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5 Ways to Stop Dementia, According to Experts

What to know about dementia and five ways to help reduce your risk.

Over 55 million people live with dementia worldwide–a condition that affects memory and cognitive function outside the normal expectations of aging, according to the World Health Organization. Dementia is more common with people over 65, however younger people in their 30s, 50s and 50s can have the syndrome as well. There's currently no cure for the brain disorder and certain factors like age and genetics can't be avoided, but there's lifestyle choices people can make that do help reduce the risk and Eat This, Not That Health talked with experts who explained what healthy habits lessen the chance of getting dementia. Read on—and to ensure your health and the health of others, don't miss these Sure Signs You've Already Had COVID.


What Causes Dementia?


Cole Smith, the corporate director of Dementia care at Brightview Senior Living says," Dementia is caused by damage to brain cells, and different types of dementia and memory loss disorders are associated with different types of brain cell damage in particular regions of the brain. This damage intervenes with brain cell communication, and when brain cells cannot communicate normally, behavior, thinking and feelings are impacted. While we can't prevent dementia, we can greatly reduce our risk of developing dementia."


Who is at Risk for Dementia

older man with dementia talking to doctor
Shutterstock / Robert Kneschke

Shannyn McCauley, a former dementia nurse and Certified Health Coach with Empower Coaching says, "There are a number of risk factors for dementia. Lifestyle is a major one. A lack of exercise, poor diet, and smoking can all contribute to the development of dementia." 

Smith adds, "Risk factors for dementia include age and genetics – both of which are not something a person can control. What is important for those who are at risk, and for those wanting to keep their brain healthy and stimulated, is preventative care."


What Should People Know About Dementia?

happy senior couple bike riding

McCauley shares, "People should know that their lifestyle makes a huge impact on their health. Developing a healthier lifestyle can help prevent dementia, as well as a number of other diseases." 


How Does Dementia Affect Overall Health and Quality of Life?

Pensioner reading message on mobile phone

McCauley states, "Dementia negatively affects a person's quality of life. It can start out with minor irritations, such as forgetting where you parked or losing your car keys, but it will eventually graduate into bigger concerns. Those with dementia become a risk to themselves and others as the disease progresses. They may leave a gas stove on after cooking dinner, thinking they already turned it off. They could get back into their car after grocery shopping and forget where they live or what side of the road to drive on. As a person with dementia declines, they will need constant care, as they may forget to eat or use the bathroom."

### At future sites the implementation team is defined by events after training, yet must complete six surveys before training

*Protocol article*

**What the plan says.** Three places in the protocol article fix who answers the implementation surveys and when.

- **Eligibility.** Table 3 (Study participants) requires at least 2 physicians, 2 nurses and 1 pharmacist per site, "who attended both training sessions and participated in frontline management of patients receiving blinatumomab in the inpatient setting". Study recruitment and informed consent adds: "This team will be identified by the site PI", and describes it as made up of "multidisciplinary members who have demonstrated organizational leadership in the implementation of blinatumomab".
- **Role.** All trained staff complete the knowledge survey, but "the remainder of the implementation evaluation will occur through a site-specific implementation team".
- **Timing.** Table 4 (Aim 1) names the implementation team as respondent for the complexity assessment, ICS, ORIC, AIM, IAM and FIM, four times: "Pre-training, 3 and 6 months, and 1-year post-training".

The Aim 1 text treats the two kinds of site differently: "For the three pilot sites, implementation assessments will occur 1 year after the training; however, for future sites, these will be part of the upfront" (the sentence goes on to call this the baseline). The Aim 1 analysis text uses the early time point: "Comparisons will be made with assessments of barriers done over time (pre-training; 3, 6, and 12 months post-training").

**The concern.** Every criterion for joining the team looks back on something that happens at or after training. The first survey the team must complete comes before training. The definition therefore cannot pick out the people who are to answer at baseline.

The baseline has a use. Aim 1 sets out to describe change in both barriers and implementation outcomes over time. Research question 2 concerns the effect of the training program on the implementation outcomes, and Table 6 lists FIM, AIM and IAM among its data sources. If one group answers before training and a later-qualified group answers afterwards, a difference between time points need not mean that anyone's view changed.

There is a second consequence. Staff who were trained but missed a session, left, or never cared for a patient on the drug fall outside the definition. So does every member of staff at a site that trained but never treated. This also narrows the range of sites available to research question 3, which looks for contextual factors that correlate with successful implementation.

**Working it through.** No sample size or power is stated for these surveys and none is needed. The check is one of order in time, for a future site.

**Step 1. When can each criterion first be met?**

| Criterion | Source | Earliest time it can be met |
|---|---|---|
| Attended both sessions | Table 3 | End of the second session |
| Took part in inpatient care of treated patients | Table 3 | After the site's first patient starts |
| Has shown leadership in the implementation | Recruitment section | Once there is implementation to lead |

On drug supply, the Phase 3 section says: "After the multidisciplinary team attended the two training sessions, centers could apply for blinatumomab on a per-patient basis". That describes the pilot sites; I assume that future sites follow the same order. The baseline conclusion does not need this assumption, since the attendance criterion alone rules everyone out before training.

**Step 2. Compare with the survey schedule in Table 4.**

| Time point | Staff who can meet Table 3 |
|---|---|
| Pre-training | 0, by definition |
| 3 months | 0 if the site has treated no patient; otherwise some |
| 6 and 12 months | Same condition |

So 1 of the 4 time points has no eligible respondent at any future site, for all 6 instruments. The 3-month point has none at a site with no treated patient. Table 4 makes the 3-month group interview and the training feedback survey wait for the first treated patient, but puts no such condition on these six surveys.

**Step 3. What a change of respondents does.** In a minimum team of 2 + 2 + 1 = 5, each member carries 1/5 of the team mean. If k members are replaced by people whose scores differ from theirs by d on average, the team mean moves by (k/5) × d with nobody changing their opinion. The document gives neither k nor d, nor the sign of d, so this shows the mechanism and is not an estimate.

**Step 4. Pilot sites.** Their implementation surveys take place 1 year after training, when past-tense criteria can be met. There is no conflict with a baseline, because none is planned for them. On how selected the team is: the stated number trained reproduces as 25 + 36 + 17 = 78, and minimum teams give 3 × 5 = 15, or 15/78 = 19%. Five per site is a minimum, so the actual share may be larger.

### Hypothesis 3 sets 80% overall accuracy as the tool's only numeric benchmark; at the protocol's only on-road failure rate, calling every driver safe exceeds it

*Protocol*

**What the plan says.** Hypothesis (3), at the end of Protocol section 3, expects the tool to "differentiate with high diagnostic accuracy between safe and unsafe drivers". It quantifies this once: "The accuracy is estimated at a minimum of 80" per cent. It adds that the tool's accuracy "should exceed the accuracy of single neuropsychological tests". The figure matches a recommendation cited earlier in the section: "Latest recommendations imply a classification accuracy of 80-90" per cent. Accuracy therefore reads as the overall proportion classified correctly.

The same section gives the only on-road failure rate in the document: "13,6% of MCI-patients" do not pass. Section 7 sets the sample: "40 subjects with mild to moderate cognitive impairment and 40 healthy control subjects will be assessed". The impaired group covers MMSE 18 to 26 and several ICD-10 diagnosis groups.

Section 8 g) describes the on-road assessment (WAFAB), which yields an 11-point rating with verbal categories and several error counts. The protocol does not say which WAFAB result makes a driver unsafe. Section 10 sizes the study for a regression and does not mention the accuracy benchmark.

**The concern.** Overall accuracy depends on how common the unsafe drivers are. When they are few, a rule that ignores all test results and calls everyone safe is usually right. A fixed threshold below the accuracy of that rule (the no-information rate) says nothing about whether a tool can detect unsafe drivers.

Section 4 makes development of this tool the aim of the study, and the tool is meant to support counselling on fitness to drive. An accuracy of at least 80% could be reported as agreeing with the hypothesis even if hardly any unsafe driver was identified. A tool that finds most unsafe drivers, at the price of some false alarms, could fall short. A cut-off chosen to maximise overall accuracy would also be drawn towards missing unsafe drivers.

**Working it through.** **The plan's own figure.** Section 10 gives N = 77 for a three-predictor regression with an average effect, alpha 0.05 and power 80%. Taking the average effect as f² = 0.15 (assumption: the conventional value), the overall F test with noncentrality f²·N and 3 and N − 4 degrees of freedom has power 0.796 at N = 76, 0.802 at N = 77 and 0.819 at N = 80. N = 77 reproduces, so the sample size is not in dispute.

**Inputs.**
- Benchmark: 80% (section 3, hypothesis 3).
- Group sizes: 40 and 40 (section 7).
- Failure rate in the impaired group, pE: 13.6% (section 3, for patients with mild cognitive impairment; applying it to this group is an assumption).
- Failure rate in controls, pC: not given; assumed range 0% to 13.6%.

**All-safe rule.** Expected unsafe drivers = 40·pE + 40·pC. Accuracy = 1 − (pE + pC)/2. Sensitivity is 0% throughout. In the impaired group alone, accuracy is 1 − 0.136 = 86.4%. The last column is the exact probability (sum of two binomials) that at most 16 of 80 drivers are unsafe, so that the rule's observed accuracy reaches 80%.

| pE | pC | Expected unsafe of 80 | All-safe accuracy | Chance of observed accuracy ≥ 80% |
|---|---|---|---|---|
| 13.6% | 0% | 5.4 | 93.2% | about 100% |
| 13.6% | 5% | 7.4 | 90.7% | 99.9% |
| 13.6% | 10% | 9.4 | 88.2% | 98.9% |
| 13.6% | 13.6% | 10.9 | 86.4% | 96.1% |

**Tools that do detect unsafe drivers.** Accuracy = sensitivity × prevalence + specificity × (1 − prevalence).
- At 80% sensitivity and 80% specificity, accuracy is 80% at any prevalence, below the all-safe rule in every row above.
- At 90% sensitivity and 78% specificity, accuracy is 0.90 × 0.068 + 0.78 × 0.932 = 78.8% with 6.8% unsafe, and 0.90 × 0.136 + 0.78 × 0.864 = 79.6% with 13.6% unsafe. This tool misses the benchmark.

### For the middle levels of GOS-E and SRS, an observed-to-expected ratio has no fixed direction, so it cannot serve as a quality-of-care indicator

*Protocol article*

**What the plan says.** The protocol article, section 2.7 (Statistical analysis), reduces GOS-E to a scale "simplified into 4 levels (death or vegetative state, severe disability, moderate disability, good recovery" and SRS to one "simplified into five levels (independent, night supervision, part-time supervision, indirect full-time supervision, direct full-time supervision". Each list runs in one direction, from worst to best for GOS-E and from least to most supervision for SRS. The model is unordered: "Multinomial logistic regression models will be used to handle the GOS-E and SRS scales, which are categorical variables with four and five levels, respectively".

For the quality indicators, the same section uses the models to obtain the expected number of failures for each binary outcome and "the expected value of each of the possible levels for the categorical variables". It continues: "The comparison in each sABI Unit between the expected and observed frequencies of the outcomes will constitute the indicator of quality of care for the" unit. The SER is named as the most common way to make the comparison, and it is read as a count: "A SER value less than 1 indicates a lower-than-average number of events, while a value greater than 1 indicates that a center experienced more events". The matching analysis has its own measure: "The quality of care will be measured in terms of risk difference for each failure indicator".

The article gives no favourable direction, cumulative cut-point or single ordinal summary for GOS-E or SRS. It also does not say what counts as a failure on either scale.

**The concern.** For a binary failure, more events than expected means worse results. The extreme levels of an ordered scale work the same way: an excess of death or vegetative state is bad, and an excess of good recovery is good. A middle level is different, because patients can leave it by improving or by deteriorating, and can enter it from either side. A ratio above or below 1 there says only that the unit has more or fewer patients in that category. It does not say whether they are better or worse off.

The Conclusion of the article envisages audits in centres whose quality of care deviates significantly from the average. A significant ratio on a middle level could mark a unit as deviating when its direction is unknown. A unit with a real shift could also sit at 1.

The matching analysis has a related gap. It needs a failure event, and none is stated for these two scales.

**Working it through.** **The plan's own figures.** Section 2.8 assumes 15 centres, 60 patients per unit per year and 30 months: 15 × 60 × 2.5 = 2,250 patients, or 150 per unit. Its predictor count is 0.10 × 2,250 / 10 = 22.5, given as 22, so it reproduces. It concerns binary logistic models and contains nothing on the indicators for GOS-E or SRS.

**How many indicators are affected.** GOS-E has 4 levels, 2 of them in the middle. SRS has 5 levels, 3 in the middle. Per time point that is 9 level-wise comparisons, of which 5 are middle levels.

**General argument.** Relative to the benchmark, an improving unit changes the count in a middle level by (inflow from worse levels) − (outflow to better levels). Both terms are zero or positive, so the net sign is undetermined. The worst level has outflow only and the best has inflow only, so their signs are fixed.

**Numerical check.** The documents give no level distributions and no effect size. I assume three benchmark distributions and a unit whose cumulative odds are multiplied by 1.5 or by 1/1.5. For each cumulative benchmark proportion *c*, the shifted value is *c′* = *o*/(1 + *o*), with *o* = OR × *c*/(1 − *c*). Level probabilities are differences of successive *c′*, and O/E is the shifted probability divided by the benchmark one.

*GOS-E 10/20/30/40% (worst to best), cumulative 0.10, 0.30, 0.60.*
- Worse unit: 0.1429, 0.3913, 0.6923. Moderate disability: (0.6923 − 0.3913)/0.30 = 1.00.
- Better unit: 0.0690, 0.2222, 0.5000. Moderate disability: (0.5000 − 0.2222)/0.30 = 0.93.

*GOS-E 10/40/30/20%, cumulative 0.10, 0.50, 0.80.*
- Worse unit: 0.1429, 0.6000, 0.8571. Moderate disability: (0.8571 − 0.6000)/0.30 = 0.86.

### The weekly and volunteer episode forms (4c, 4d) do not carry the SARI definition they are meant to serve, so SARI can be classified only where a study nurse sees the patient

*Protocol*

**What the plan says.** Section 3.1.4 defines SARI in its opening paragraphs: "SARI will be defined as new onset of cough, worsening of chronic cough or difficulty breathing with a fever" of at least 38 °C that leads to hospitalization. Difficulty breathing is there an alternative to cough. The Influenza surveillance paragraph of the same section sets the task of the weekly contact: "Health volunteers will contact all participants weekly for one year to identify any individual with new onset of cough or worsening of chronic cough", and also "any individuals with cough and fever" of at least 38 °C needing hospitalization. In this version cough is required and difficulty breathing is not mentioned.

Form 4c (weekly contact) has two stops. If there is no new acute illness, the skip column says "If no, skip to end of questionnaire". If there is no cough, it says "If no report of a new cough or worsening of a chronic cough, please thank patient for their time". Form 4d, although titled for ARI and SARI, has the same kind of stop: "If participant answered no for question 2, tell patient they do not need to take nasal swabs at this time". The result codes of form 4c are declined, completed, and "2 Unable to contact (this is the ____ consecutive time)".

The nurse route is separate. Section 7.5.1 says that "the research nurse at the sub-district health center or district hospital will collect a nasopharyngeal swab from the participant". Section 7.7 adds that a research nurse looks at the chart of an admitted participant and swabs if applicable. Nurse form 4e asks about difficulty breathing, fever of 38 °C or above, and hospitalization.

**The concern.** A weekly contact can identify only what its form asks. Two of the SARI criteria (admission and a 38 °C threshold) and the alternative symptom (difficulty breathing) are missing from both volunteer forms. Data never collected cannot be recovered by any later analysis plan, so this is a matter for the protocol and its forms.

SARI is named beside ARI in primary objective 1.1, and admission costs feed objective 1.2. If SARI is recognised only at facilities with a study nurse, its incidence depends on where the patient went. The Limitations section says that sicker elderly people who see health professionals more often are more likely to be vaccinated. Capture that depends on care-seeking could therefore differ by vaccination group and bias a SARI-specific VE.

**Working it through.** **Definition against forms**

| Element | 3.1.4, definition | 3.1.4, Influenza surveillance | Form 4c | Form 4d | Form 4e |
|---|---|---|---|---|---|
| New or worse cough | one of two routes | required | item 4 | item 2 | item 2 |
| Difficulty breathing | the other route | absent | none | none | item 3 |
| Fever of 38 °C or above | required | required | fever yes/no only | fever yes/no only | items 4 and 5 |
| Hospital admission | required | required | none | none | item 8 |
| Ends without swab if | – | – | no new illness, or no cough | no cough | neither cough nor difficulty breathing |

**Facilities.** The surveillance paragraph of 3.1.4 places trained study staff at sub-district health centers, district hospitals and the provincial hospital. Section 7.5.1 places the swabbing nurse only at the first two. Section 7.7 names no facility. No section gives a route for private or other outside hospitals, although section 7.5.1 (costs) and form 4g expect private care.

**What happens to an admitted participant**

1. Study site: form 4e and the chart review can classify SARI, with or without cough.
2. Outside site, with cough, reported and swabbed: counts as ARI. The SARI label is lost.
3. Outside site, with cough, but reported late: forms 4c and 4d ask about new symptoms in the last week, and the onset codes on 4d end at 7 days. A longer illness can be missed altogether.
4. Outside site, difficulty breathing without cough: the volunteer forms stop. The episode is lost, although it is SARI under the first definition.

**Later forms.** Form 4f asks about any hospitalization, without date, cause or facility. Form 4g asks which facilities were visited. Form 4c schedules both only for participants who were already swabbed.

Social Engagement

Family talking over dinner.

Smith explains, "Connections with others build connections in the brain. Regular socialization provides opportunities to converse, debate, learn, laugh and destress. Purposeful, feel-good engagement is also a powerful tonic. For example, one of the strongest therapies for the brain is volunteering."


Mental Fitness


According to Smith, "Mental exercise is imperative for brain health, as it increases brain cell growth and connections between cells. Challenging and rewarding activities such as art projects, continued education – learning a new language or skill – and chess are all strong examples of mental exercise."



Senior man standing in an indoor swimming pool.

Smith says, "Scientific literature states that what is good for your heart is also good for your brain. Exercise increases blood flow and oxygenation, which carries fuel to the brain to improve mood, mental sharpness and sleep quality, as well as help us lose weight and manage chronic health conditions like hypertension."

The Centers for Disease Control and Preventions recommends, "Physical activity is anything that gets your body moving. Each week adults need 150 minutes of moderate-intensity physical activity and 2 days of muscle strengthening activity, according to the current Physical Activity Guidelines for Americans."



mixed leafy greens

Cole reveals, "Fresh, nutrient-rich diets containing antioxidants, spices, leafy greens, omega-3 fatty acids, whole grains and lean proteins provide excellent fuel for the brain. Three diets proven to boost brain health are the Mediterranean, DASH and MIND."


Medical Health


Smith reminds us, "Without proper management, conditions such as hypertension, diabetes and high cholesterol significantly decrease cognitive function and directly impact brain health. By staying on track with prescribed medications for these chronic health conditions and adhering to medical recommendations can provide a greater quality of life and increased brain health." 

Heather Newgen
Heather Newgen has two decades of experience reporting and writing about health, fitness, entertainment and travel. Heather currently freelances for several publications. Read more about Heather
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